"Lu Xun and the Zhao family" (1/5/16)

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A new English word

Since I began the study of Chinese languages half a century ago, there's one word that I have found very useful and versatile, but extremely hard to translate into English, so in this post I'm going to propose that we might as well just simply (gāncuì 乾脆 = the previous five English words) borrow it into English and be done with it.  That word is the almighty, inimitable, the one and only:  lìhài!

lìhài 厉害 (simplified) / 厲害 (traditional)

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Empty heart disease

In "Life is Meaningless, Say China’s Top Students:  A Peking University professor reports that students have full course loads and ‘empty hearts’", Fu Danni (Sixth Tone, 11/23/16) introduces us to a newly minted term:  kōngxīn bìng 空心病 ("empty heart disease").

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"Cyber-Enabled Bionic Organisms"?

One of the many interesting talks next week at Penn will be one by Alper Bozkurt, on the “Internet of Bionic Things: Cyber-Enabled Bionic Organisms for Environmental Sensing". His abstract:

The present day technology falls short in offering autonomous mobile robots that can function effectively and efficiently under unknown and dynamic environmental conditions. Insects and canines, on the other hand, exhibit an unmatched ability to navigate through a wide variety of environments and overcome perturbations by successfully maintaining control and stability. In this talk, Dr. Alper Bozkurt will present how microsystems based neural stimulation and physiological monitoring systems are used to wirelessly navigate cockroaches and train dogs to enable cyber-physical working animals. These biobots can potentially assist humans in environmental sensing and search-and-rescue applications to pinpoint hazardous material or to find earthquake victims. This is one of the on-going efforts under Integrated Bionic MicroSystems Laboratory (iBionicS Lab) which has a vision to introduce conceptually novel neural engineering methodologies and systems to interface artificial systems with biological organisms towards the next generation bionic cyber-physical systems. Such cyber-physical systems would be the building blocks of a new era where everything is connected to each other through the Internet of Things.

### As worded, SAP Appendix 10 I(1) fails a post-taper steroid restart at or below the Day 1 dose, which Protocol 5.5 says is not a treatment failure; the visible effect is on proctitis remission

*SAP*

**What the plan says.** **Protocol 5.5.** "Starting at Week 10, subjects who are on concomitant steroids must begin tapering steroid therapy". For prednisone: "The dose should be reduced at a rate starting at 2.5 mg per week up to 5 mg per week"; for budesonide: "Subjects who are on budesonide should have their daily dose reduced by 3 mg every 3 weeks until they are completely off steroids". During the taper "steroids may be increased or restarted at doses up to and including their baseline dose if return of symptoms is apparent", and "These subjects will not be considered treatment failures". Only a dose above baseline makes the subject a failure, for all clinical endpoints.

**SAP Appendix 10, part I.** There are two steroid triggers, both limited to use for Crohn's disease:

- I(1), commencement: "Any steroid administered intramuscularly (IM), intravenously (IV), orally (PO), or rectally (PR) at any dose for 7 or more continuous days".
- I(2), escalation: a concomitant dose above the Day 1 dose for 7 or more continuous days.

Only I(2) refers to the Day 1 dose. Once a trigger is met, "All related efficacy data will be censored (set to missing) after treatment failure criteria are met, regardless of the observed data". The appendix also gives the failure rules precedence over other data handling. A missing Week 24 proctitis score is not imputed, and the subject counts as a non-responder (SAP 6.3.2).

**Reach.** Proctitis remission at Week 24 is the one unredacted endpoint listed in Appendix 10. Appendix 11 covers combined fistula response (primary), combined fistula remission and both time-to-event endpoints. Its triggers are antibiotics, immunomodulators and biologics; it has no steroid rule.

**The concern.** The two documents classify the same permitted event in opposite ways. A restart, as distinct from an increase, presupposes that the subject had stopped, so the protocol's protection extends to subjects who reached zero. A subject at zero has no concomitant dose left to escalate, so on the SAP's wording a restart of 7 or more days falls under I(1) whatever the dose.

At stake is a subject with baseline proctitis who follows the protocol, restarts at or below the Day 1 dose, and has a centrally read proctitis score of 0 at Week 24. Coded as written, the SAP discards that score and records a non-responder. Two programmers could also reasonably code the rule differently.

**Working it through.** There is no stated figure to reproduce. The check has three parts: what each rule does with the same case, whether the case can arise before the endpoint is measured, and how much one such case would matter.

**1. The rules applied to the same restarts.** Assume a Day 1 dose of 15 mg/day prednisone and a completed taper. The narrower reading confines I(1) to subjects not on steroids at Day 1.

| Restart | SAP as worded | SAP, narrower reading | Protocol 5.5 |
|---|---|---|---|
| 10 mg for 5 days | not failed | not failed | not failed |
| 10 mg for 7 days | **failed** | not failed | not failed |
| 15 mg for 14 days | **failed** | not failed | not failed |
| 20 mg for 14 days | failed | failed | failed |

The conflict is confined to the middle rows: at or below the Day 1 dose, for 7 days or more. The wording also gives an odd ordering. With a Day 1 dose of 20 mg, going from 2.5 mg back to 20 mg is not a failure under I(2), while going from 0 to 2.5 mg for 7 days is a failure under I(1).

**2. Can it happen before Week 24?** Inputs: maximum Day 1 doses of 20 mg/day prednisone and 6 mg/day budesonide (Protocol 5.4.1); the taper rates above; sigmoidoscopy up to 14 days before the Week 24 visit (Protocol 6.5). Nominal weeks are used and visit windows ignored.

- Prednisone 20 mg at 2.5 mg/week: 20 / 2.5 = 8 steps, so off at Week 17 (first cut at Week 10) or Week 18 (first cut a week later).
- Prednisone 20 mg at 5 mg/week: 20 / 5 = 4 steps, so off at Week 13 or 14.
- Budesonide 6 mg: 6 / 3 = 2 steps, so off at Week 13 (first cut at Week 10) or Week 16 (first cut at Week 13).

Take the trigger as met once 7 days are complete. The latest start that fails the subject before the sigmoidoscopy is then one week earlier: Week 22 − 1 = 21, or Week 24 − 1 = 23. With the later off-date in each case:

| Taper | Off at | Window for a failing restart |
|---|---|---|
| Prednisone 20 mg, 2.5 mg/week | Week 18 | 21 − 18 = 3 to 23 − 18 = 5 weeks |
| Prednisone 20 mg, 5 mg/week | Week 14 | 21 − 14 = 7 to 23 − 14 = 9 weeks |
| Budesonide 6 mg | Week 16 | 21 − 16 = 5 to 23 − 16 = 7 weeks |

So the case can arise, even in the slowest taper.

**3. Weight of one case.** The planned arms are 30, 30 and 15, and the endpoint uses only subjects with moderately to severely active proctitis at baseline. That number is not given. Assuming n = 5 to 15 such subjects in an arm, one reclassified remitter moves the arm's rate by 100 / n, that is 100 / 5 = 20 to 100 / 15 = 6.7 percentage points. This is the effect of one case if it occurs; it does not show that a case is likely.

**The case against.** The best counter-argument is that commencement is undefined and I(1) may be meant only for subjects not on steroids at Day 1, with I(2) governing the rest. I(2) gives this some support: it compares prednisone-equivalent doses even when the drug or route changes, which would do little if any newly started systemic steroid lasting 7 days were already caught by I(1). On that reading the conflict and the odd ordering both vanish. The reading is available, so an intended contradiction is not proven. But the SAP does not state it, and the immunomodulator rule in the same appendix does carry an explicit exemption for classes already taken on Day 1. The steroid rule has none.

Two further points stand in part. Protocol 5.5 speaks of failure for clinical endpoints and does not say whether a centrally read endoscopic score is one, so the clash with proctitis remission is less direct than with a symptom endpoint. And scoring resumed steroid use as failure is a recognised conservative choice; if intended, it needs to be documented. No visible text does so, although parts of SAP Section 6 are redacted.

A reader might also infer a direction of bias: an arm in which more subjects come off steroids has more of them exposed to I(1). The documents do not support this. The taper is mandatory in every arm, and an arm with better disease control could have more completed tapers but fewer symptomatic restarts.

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Freedom of speech vs. speaking rights

Bill Holmes, who is familiar with the language of Chinese law, writes:

With greater frequency over the past ten-odd years, I have run across the phrase “话语权", typically in commentary on (more or less sophisticated) mainland websites. This phrase can be put into English, clumsily, as “speaking rights” — though I believe it extends to written as well as oral communication. I have wondered whether this is a Chinese neologism, or an import — it doesn’t seem to resemble (older) Chinese usages with which I am familiar. Insights appreciated.

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English-Japanese neologism

Japanese is full of loanwords from English, a phenomenon we have often discussed on Language Log, e.g.:

"Too many English loanwords in Japanese?" (7/12/13)

Not only does Japanese like to borrow words from English, it is fond of borrowing parts of words and combining them with Japanese morphemes to make hybrid coinages.  It's not always easy — even for a native speaker of Japanese — to figure out some of these inventions, because you only have part of a katakanized English word fused with part of a Japanese word.